Daily Archives: May 30, 2008

Did Democratic candidates dupe voters?

iraqdemvote.jpgCal Thomas argues that Democrats committed fraud in telling voters in 2006 that they would end the war in Iraq. He points to a video of Rep. Paul Kanjorski, D-Pa., in which he says Democrats “sort of stretched the facts” about their intention to end the war and bring troops home. Democrats have made several votes related to ending the war, which haven’t made it through the Senate or President Bush. But Thomas argues that if that Democratic lawmakers really meant what they told voters, they could have withheld funding for the war. Of course, Thomas is disingenuous in defending voters, as he supports the war and would be furious if Democratic lawmakers withheld funding. But what do you think? Were Democratic candidates dishonest? Should they withhold funding?

More pastor problems for Obama

obamaright.jpgThe Washington Post’s On Faith blog suggested the YouTube video of Father Michael Pfleger would do well in a “What Else Can We At Trinity Do to Further Assure that the United States Does Not Have its First African-American President Any Time Soon?” video competition. In the video, the Catholic priest claims that Hillary Clinton cried before the New Hampshire primary because she felt “entitled” because she is white “and there’s a black man stealing my show.” That’s the last message Barack Obama wants as he tries to court women and white voters. Obama responded that he is “deeply disappointed in Father Pfleger’s divisive, backward-looking rhetoric, which doesn’t reflect the country I see or the desire of people across America to come together in common cause.”

Clintons have become old-school insiders

clintons“The irony for us old fogies with long memories is how Bill and Hillary Clinton used to be passionately idealistic antiwar baby boomers themselves. In George McGovern’s 1972 campaign, they opposed the old-school Democratic bosses in ‘smoke-filled rooms.’ Today the Clintons have become the old-school insiders fending off the insurgent antiwar campaign of the Illinois upstart, Sen. Barack Obama.” — Columnist Clarence Page, on the Clintons’ effort to change Democratic primary rules

Open thread 5/30

thread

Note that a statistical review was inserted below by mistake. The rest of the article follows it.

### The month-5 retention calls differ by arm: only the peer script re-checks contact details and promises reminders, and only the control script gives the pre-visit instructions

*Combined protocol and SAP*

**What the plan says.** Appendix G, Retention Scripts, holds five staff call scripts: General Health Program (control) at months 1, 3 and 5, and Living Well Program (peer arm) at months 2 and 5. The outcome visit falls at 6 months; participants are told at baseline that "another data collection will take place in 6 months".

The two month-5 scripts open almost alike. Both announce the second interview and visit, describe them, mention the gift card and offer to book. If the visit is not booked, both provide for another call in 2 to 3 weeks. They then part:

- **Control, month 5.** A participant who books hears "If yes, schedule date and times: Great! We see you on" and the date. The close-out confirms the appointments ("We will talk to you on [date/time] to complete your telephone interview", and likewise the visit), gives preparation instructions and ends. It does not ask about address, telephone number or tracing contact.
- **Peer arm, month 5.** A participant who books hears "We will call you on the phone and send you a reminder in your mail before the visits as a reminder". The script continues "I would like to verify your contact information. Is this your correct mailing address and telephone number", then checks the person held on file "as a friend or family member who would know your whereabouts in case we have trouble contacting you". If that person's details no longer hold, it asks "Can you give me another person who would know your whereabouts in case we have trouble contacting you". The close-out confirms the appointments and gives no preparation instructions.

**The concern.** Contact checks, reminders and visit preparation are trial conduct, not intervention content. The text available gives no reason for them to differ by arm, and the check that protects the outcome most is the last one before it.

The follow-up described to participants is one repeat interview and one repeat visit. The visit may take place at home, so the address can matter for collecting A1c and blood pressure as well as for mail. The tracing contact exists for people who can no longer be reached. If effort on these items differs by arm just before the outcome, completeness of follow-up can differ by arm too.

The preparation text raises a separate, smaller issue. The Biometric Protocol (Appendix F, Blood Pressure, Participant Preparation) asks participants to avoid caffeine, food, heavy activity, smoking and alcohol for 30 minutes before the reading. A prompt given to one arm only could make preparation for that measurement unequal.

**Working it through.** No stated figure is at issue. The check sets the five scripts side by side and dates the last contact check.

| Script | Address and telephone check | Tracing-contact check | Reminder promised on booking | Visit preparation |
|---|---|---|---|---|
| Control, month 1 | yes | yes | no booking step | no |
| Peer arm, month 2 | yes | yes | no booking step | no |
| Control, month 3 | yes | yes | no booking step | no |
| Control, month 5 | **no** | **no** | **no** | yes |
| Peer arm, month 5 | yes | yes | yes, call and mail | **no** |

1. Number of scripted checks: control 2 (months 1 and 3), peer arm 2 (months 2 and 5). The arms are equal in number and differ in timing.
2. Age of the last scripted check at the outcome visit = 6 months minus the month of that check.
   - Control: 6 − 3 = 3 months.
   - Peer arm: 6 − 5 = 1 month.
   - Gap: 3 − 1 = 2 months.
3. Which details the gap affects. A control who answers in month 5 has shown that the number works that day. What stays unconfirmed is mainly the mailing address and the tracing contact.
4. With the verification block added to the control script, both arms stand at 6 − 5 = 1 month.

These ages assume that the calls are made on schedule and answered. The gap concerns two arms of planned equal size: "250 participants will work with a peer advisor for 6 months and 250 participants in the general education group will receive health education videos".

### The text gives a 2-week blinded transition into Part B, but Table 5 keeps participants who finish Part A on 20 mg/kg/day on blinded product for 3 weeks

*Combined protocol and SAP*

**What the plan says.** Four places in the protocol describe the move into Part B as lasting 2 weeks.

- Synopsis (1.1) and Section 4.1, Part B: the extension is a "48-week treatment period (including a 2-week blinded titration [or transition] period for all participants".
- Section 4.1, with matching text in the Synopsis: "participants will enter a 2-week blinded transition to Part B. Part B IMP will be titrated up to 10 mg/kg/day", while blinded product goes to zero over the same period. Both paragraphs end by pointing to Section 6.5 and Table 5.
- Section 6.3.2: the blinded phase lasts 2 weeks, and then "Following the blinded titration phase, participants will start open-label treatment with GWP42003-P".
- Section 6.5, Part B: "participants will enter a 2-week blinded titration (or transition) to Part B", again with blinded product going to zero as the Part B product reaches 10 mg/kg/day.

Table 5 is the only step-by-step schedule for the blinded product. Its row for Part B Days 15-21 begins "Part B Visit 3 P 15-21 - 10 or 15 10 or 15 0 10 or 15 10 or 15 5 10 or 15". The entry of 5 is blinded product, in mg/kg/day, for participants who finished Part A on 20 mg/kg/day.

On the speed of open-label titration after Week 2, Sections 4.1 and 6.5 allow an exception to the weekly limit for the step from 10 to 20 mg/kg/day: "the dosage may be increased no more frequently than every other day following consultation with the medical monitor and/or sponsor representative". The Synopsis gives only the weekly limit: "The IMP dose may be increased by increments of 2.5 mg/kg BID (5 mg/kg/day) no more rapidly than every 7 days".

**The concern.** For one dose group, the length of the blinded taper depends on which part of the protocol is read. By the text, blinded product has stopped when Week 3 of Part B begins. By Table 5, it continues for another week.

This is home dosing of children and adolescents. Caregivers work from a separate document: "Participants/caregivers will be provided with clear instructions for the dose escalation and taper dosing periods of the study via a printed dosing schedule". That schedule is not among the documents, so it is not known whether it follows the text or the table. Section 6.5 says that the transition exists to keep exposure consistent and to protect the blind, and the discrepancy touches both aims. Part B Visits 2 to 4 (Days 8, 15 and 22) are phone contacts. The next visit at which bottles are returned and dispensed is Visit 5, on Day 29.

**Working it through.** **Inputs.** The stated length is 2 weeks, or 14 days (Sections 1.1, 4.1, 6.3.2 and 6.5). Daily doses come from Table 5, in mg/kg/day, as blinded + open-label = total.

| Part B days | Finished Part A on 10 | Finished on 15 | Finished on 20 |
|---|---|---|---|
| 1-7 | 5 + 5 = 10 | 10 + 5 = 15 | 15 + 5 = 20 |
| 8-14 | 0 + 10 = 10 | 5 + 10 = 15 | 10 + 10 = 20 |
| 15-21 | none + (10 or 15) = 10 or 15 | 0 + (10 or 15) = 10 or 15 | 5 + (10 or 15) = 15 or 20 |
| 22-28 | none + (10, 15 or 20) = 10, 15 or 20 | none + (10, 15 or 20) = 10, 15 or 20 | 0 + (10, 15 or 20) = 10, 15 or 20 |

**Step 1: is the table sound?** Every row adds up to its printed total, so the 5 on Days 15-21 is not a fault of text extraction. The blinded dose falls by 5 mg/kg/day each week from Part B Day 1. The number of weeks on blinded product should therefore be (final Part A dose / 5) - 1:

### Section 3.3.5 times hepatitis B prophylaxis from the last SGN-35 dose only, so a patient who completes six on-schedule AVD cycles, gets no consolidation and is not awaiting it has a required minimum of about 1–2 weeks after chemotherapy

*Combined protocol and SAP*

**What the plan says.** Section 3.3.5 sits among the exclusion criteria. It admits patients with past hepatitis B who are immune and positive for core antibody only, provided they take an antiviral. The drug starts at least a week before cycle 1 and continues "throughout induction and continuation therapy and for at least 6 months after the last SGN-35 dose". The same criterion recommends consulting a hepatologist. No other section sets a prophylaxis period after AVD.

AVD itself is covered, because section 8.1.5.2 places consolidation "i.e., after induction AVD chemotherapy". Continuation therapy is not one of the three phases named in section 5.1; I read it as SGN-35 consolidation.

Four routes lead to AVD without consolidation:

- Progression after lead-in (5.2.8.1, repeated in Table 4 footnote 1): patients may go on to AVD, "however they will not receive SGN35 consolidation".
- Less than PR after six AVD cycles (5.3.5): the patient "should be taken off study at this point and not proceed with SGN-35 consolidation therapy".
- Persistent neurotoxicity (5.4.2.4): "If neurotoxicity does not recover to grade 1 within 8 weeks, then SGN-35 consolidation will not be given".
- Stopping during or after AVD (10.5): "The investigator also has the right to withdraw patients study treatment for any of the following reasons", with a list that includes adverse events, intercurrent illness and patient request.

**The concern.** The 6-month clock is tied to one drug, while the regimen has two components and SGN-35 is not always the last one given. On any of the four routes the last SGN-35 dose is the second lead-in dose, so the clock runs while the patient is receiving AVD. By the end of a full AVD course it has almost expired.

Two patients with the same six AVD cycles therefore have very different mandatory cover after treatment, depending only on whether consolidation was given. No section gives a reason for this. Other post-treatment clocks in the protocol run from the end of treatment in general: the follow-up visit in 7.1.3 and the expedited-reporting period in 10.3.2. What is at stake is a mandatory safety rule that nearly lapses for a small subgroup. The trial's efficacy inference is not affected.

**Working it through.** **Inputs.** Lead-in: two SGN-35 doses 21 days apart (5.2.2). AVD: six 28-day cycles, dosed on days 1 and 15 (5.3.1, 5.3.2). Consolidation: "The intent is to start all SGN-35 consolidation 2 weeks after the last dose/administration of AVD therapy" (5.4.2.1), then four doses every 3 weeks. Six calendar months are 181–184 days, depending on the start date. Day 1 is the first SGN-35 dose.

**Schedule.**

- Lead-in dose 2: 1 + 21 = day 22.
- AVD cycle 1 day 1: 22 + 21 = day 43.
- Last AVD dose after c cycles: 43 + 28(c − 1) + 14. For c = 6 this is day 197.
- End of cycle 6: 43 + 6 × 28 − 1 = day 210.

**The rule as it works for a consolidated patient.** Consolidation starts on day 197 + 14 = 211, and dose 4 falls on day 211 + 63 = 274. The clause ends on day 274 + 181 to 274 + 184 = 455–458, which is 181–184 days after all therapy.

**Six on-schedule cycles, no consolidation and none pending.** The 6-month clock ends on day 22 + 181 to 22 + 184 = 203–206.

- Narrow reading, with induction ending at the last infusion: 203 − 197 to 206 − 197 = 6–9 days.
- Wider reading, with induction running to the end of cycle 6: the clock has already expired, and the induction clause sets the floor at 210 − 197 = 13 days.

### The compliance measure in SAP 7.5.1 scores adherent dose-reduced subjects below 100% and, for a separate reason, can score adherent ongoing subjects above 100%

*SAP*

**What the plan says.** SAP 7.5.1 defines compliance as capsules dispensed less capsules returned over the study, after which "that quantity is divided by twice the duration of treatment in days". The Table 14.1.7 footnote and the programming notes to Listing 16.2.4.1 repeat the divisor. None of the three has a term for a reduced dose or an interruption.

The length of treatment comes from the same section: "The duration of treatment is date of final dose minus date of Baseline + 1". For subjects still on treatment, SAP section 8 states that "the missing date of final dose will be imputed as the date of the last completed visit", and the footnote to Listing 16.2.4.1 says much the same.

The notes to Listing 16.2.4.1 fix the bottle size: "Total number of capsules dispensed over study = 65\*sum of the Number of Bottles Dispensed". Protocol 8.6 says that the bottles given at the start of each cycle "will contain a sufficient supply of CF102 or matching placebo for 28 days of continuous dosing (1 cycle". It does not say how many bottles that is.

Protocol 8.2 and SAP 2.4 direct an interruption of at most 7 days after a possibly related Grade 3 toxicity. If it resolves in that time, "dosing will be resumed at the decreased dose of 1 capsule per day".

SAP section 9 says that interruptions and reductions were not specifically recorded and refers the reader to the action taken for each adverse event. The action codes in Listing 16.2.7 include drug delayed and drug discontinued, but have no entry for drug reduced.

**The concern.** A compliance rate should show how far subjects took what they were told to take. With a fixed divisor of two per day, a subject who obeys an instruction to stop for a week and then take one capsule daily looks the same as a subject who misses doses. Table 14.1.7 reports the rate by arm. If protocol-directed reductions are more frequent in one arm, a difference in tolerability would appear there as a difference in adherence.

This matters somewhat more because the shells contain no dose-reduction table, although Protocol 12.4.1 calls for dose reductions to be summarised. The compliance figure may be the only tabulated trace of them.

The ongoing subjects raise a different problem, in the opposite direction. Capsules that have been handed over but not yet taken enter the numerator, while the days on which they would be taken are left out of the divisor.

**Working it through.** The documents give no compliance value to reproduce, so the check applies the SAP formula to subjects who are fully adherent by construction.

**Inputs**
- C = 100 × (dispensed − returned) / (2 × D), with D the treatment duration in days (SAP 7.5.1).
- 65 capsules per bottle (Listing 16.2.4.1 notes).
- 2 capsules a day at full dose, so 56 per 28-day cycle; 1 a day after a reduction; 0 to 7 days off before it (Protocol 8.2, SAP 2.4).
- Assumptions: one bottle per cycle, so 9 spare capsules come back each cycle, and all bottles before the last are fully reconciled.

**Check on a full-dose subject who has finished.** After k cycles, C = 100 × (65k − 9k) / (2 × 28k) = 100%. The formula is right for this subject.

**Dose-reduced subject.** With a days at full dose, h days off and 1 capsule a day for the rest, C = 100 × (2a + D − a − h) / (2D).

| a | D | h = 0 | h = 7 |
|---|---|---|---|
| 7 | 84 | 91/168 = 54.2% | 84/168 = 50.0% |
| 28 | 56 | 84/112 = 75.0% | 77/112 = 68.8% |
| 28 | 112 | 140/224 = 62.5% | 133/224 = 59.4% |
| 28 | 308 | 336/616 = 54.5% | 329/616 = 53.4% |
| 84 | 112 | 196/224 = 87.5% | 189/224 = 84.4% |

Give a teenager a job

teenjobFor lots of people, learning basic work skills — showing up on time, following directions, completing tasks — began with a summer job as a teenager.

But many traditional summer jobs for teens, such as lawn mowing and restaurant work, have dried up in recent years. Only about one-third of teens ages 16 to 19 are expected to find work this summer, the lowest share in half a century. And the percentages are even lower for minority African-American and Hispanic youths.

This is a trend that should concern not only parents but Wichita’s civic and business leaders. We need to make sure that our teens are being connected to job, internship and volunteer opportunities.

Consider giving a teen a chance to work, learn and earn some money. It’s an investment in our city’s future.

Eat your fruits, veggies

fruitThe federal Women, Infants and Children program is meant to ensure a healthy diet for low-income women and children. So it’s never made much sense that the food vouchers can’t be used to buy fresh fruits and vegetables, which nutritionists tout as pillars of a healthy diet.

It’s good news, then, that the state-administered WIC program is changing this rule to allow mothers to purchase fresh fruits and vegetables with the money, beginning in late 2009. It’s also good that the program will provide more incentives for mothers to breast-feed babies, a practice with proven health benefits for children.

How to get people to watch debates

jeopardyWith talk of John McCain and Barack Obama scheduling a series of Lincoln-Douglas-style debates, why not try a really different approach? “Change the format to game shows,” wrote John Schwartz in the New York Times. He pondered the possibilities of debates in the style of “Family Feud,” “The Newlywed Game” and, of course, “Jeopardy” (“I’ll take ‘Sunnis Versus Shiites’ for $600, Alex”). As for the idea that such formats would cheapen discourse, he said: “Game shows, we know, test general knowledge, the ability to think on one’s feet and other qualities we look for in our leaders. What have the current round of debates tested, aside from the candidates’ ability to mold a question into an opportunity to deliver the same memorized talking points?”